GameStop will be closing 180-200 store locations globally, the company announced earlier during its Q2 earnings call, as a bad 2019 continues to get worse for the retailer. GameStop has already been reporting major issues with financial profits and future outlook, while the company has laid off several employees in sweeping cuts that took place in August - one of which heavily affected gaming outlet Game Informer, which lost seven members of its staff unexpectedly, some of which were out-of-country reporting on Gamescom 2019 at the time of their release.
GameStop has been suffering for years now thanks to the growing importance of digital distribution in video games. Consumers simply don't purchase physical copies of games in the same volume anymore as digital downloads have become much more palatable, often offering discounts, speedier delivery, or early access to titles. That also means trade-ins don't happen at the same frequency they used to, hindering a major source of revenue in video game profits for GameStop. As a result, the last few years have seen the retailer pivot to a more hybrid business model that focuses heavily on collectibles like Funko Pops and the ThinkGeek chain as well.
Apparently, that hasn't been enough to stop what appears to be the need for extreme cuts - according to a report from GamesIndustry.biz, GameStop will close between 180 and 200 "under-performing" stores globally by the end of 2019. CFO James Bell stated that despite these cuts, 95% of GameStop locations were profitable - but that the company still planned to rollout more closures over the next two years, expecting a "much larger tranche of closures" coming over the next 12 to 24 months.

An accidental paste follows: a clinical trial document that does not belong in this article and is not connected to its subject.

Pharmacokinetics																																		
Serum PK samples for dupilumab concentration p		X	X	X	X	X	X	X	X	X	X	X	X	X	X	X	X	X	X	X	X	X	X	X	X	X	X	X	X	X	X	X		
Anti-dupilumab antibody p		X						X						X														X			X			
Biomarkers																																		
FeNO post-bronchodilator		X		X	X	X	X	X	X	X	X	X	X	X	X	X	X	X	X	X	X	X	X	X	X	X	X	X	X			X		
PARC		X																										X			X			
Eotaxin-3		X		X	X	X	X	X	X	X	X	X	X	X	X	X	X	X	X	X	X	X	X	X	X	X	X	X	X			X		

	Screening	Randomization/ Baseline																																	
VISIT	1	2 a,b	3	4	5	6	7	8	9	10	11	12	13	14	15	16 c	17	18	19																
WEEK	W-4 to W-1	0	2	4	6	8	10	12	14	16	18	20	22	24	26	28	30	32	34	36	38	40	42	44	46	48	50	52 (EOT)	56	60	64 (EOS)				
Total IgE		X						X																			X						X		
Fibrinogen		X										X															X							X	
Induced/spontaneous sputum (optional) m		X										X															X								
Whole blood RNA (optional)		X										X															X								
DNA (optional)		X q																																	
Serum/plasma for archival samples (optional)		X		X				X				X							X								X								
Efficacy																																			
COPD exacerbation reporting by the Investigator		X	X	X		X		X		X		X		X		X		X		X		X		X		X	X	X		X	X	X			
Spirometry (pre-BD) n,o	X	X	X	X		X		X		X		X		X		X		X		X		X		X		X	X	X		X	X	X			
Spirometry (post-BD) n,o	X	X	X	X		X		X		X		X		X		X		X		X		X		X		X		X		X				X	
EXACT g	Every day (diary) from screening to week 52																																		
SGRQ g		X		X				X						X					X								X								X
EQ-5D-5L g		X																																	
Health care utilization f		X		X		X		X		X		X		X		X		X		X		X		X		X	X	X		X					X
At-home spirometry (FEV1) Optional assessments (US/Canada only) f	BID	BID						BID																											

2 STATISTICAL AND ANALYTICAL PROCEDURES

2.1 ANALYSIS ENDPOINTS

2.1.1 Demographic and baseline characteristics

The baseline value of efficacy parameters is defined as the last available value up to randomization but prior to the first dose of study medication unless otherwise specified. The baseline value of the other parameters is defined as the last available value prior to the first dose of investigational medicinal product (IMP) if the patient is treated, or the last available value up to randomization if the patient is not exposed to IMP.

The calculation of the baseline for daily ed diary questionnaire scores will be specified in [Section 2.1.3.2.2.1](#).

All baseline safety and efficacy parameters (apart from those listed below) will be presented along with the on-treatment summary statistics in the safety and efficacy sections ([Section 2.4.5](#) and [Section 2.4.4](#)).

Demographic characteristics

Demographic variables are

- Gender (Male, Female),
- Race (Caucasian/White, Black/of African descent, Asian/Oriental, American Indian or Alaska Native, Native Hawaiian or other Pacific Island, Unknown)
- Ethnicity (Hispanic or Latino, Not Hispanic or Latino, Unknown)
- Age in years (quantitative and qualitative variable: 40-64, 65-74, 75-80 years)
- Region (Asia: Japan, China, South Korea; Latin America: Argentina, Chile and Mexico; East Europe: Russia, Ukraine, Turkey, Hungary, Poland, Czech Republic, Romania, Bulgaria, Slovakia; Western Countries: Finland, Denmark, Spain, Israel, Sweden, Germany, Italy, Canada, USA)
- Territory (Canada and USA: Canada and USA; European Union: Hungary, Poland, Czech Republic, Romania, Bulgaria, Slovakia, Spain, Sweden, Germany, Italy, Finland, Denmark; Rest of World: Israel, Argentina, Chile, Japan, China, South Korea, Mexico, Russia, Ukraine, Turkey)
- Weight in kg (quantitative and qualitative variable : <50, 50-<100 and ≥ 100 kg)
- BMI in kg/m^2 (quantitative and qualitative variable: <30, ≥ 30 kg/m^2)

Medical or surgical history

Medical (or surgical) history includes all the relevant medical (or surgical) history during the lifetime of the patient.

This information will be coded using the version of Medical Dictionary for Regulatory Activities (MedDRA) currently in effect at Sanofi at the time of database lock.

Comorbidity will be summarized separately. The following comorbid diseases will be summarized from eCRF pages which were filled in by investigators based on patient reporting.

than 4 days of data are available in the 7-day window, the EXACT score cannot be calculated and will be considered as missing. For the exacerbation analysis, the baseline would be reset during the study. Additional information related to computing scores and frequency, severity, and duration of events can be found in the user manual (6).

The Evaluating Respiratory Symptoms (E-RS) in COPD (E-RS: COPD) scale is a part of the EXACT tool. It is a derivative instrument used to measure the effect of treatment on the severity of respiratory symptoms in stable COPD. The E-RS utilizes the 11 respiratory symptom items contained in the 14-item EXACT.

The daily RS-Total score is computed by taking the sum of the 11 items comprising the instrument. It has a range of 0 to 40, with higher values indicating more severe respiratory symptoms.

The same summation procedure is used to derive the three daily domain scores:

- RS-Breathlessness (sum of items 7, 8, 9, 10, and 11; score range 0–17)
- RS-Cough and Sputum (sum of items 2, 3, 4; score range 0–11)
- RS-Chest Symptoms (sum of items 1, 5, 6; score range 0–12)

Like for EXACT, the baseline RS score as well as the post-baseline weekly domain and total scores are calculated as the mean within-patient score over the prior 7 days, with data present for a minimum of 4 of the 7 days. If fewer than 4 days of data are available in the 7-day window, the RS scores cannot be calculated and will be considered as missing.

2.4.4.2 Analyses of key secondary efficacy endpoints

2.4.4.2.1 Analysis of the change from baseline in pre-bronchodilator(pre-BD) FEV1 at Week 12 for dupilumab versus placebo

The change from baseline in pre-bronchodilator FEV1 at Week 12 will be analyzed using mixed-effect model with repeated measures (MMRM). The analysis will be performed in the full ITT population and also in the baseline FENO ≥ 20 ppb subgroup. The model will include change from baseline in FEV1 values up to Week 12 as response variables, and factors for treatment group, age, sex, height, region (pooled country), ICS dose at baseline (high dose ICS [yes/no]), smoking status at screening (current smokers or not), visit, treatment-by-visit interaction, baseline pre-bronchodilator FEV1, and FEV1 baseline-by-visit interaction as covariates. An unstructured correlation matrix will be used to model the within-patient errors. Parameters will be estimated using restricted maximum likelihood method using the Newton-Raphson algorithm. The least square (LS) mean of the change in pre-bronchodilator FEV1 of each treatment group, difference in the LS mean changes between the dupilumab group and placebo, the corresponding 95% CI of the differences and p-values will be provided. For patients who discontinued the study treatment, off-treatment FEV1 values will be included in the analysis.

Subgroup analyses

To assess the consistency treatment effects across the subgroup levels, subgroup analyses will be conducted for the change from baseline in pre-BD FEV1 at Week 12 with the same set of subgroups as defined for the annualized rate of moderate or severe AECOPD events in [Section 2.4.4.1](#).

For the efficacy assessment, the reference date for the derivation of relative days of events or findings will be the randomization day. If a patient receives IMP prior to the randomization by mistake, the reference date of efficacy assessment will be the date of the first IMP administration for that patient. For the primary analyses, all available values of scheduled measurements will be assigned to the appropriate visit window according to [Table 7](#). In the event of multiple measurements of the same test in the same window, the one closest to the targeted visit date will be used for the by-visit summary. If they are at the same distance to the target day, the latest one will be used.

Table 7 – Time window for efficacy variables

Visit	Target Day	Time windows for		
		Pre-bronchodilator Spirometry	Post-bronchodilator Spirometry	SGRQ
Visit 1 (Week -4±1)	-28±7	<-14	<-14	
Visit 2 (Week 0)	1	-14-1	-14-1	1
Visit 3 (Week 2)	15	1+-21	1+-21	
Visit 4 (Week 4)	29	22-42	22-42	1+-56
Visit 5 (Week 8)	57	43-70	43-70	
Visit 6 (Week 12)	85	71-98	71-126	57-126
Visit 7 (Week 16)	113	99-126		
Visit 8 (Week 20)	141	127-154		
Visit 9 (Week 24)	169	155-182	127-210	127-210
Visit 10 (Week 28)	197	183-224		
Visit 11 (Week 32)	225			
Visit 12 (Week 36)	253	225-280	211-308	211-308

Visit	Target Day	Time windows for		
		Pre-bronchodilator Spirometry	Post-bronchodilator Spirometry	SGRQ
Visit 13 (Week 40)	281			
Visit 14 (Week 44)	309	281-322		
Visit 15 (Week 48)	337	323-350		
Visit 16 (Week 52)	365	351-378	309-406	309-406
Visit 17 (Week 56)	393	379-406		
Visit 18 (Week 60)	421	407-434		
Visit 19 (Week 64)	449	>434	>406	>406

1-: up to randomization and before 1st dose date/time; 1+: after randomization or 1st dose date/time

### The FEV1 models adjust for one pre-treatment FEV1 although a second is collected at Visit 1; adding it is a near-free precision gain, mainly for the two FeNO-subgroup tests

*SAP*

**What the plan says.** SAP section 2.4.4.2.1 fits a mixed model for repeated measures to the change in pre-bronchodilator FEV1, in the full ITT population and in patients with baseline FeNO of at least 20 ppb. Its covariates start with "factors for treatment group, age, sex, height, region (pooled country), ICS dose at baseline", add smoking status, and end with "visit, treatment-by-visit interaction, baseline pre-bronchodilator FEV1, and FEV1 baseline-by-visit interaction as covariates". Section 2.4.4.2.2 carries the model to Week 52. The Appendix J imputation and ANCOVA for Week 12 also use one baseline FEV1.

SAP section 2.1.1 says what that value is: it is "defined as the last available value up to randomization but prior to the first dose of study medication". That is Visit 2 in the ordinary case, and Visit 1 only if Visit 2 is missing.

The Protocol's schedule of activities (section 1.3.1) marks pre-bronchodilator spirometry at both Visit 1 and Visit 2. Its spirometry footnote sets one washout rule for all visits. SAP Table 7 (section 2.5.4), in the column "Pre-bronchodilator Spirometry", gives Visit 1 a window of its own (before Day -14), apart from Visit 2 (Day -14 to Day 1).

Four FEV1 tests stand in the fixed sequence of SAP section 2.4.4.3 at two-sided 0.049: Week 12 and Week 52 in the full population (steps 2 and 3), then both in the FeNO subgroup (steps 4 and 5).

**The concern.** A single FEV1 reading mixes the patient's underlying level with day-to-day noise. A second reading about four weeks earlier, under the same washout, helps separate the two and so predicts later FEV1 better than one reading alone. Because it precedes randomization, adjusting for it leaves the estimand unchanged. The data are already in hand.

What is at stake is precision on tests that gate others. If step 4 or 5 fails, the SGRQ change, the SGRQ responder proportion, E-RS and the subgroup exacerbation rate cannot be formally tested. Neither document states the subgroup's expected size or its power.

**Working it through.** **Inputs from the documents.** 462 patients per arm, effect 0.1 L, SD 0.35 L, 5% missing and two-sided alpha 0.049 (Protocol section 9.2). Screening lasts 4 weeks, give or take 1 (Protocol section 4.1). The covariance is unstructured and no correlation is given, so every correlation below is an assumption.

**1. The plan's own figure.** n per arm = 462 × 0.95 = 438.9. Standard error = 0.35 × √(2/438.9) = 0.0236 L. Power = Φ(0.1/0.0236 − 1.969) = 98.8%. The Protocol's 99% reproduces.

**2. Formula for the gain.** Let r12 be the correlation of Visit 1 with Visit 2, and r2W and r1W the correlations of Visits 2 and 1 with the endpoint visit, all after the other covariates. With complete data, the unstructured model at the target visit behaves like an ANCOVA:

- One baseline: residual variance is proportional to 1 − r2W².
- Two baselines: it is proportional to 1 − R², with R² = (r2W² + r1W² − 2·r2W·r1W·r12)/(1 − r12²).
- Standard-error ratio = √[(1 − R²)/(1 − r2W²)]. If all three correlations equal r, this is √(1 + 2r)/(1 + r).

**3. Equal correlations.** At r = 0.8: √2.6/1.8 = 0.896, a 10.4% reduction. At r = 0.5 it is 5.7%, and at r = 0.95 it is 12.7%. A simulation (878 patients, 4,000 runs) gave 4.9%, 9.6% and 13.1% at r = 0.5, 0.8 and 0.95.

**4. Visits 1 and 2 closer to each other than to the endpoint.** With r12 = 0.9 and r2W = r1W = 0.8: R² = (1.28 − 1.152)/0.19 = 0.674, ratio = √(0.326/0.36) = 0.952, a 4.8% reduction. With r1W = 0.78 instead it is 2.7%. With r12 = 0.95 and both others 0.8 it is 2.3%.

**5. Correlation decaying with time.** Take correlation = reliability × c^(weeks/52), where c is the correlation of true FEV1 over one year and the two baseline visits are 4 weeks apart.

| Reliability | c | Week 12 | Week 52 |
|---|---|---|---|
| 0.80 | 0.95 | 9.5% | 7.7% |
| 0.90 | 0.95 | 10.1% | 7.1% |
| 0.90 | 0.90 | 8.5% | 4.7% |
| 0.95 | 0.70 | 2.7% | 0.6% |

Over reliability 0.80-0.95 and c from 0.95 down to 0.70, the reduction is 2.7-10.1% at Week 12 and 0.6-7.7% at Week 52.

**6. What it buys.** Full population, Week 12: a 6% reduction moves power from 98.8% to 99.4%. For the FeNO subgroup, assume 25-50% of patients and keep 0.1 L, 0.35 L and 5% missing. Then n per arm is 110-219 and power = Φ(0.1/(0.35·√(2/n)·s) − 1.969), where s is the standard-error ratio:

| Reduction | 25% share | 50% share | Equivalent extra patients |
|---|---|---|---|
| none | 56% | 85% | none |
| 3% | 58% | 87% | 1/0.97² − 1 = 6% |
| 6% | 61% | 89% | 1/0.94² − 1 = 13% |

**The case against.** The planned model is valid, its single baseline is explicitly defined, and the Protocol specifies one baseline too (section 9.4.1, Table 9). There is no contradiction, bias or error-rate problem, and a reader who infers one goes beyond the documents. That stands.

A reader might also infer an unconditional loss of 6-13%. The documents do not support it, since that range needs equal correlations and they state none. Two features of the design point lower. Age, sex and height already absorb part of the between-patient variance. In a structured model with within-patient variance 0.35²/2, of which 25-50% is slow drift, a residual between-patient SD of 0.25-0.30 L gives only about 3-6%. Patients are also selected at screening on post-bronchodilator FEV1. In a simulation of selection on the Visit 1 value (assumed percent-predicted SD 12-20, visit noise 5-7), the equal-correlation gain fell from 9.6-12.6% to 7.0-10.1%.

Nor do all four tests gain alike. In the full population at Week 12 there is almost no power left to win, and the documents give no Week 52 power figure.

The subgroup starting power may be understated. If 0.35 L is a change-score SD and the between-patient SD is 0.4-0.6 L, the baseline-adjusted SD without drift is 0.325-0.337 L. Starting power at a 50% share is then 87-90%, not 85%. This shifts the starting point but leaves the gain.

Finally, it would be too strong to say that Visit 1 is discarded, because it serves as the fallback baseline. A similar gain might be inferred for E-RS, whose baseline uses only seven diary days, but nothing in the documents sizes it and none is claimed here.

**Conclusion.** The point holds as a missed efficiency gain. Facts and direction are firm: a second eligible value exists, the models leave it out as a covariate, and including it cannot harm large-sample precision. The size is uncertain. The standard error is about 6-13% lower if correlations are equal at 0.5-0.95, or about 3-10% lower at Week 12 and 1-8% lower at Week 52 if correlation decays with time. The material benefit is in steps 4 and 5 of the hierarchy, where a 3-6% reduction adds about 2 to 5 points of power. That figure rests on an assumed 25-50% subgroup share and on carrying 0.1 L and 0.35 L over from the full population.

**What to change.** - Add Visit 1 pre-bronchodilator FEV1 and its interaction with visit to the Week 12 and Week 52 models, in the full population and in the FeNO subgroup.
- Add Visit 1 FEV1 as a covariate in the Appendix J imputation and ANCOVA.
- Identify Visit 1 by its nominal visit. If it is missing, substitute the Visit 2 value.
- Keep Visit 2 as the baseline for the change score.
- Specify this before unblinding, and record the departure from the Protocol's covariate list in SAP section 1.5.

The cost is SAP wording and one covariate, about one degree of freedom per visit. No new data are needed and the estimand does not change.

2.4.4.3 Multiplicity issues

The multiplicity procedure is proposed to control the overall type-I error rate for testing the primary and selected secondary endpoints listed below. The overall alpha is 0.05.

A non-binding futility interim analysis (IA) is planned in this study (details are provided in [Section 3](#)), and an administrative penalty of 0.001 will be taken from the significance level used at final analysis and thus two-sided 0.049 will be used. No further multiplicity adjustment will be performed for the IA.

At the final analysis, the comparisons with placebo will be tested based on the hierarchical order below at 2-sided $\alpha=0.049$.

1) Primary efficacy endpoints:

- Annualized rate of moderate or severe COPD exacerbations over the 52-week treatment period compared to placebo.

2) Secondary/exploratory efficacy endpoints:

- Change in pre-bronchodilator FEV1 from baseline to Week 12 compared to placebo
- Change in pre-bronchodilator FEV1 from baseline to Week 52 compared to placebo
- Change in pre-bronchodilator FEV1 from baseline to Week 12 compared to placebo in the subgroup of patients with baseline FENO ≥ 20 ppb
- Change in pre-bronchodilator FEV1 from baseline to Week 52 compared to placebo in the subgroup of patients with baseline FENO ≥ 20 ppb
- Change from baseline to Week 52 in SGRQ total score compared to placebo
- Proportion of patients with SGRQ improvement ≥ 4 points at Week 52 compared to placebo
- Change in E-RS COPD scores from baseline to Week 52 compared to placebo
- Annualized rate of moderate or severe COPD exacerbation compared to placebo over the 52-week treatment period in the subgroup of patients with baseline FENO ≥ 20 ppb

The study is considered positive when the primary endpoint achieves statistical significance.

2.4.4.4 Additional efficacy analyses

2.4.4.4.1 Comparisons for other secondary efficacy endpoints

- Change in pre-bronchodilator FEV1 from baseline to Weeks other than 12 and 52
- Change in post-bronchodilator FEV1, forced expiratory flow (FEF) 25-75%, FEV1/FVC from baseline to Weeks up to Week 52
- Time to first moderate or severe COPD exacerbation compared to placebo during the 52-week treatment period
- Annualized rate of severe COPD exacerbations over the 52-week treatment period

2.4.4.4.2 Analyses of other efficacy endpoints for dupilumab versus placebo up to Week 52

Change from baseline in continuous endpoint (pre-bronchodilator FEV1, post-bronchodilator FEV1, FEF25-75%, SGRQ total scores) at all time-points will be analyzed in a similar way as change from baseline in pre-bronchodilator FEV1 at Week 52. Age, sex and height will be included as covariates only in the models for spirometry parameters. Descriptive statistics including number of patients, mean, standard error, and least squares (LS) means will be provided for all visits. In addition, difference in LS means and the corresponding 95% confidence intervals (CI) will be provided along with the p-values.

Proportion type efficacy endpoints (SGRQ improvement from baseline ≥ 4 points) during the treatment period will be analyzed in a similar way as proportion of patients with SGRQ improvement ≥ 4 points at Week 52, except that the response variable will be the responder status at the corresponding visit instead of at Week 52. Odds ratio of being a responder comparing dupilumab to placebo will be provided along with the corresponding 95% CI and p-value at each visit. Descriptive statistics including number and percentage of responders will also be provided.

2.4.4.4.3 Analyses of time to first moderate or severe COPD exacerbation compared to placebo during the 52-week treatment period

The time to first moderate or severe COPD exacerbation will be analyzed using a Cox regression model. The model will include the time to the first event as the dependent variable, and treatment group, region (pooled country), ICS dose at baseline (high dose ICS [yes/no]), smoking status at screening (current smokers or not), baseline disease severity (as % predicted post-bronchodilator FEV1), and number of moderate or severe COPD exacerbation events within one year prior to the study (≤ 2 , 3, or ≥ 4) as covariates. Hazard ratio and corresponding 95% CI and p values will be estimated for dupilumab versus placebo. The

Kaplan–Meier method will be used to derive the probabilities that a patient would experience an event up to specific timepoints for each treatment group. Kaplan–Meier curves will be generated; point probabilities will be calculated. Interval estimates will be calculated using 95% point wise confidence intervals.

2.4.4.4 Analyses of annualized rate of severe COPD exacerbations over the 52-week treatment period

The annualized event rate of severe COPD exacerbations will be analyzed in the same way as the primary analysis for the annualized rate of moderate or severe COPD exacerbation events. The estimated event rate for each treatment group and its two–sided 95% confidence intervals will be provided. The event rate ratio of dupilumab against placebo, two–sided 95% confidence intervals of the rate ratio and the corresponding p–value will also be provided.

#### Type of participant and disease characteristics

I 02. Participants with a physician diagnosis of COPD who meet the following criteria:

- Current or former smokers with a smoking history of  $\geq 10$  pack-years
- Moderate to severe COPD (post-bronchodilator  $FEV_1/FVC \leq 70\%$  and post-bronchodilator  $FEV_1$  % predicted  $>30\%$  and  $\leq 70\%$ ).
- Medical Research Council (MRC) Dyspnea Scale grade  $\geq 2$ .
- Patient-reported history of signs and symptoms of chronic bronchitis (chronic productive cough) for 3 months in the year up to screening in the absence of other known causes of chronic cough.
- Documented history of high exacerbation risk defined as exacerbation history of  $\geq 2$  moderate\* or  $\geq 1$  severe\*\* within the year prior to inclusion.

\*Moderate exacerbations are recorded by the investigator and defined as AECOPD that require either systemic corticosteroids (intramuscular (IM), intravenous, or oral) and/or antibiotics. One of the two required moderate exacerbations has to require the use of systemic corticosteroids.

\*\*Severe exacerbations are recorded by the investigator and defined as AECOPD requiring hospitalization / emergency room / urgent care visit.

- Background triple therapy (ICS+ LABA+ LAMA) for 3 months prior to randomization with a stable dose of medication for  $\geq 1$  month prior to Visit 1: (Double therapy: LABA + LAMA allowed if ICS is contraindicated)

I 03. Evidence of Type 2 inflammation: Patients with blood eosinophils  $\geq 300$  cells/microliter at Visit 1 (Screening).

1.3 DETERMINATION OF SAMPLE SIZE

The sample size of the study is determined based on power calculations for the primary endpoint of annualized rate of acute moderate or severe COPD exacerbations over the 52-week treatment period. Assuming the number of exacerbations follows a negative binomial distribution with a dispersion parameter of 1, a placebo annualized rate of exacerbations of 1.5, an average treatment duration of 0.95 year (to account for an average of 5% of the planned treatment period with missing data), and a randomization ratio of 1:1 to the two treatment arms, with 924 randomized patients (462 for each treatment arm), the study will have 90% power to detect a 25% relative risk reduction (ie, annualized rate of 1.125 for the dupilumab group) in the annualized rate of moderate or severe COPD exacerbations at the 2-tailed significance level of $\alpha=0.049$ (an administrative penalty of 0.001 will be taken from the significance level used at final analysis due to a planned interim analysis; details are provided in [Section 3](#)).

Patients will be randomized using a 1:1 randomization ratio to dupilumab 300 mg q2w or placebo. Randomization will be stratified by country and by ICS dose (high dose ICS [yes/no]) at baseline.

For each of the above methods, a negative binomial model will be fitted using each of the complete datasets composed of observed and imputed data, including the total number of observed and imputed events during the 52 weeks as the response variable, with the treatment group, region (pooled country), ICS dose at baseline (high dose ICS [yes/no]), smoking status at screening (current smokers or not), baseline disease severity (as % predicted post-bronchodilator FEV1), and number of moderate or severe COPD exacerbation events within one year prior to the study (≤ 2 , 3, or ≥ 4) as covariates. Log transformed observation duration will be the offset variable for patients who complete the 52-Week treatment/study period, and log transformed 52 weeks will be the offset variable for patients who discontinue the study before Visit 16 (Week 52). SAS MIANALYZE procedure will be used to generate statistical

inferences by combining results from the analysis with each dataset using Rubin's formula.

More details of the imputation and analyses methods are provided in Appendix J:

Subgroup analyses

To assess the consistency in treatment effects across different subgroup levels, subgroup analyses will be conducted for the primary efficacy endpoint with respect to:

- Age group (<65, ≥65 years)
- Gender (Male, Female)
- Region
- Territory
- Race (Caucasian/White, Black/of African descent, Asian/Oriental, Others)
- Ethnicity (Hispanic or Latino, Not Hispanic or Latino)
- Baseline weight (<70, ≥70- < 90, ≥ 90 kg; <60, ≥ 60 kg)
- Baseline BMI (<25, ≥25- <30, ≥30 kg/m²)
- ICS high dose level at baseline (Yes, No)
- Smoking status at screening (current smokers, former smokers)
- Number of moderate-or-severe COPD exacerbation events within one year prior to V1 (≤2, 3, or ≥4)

Obviously, Bell's claims about profitability and the announcement of huge numbers of closures don't necessarily complement each other, but it's worth noting that GameStop is in the middle of a major reboot to its financial planning that saw the company acknowledge its dwindling profits - or outright losses - and the need to revitalize its business model. What that model is remains unclear, though, as Bell simply alluded to looking into alternatives for the unprofitable arms of its business internationally despite not stating what those were or what solutions were being considered. GameStop's stock value also plummeted as a result of the earnings call, painting an even bleaker picture for the company.
It's been an incredibly tough 2019 for GameStop, and it doesn't look like it's going to stop anytime soon, even if the retailer managed to host one of the most surprising gameplay reveals in 2019. It will be interesting to see if the company will be able to pivot into a business model that remains profitable with so much of the video game industry focusing on digital innovation, but the future of the brick-and-mortar gaming store continues to look grimmer as 2019 rolls on.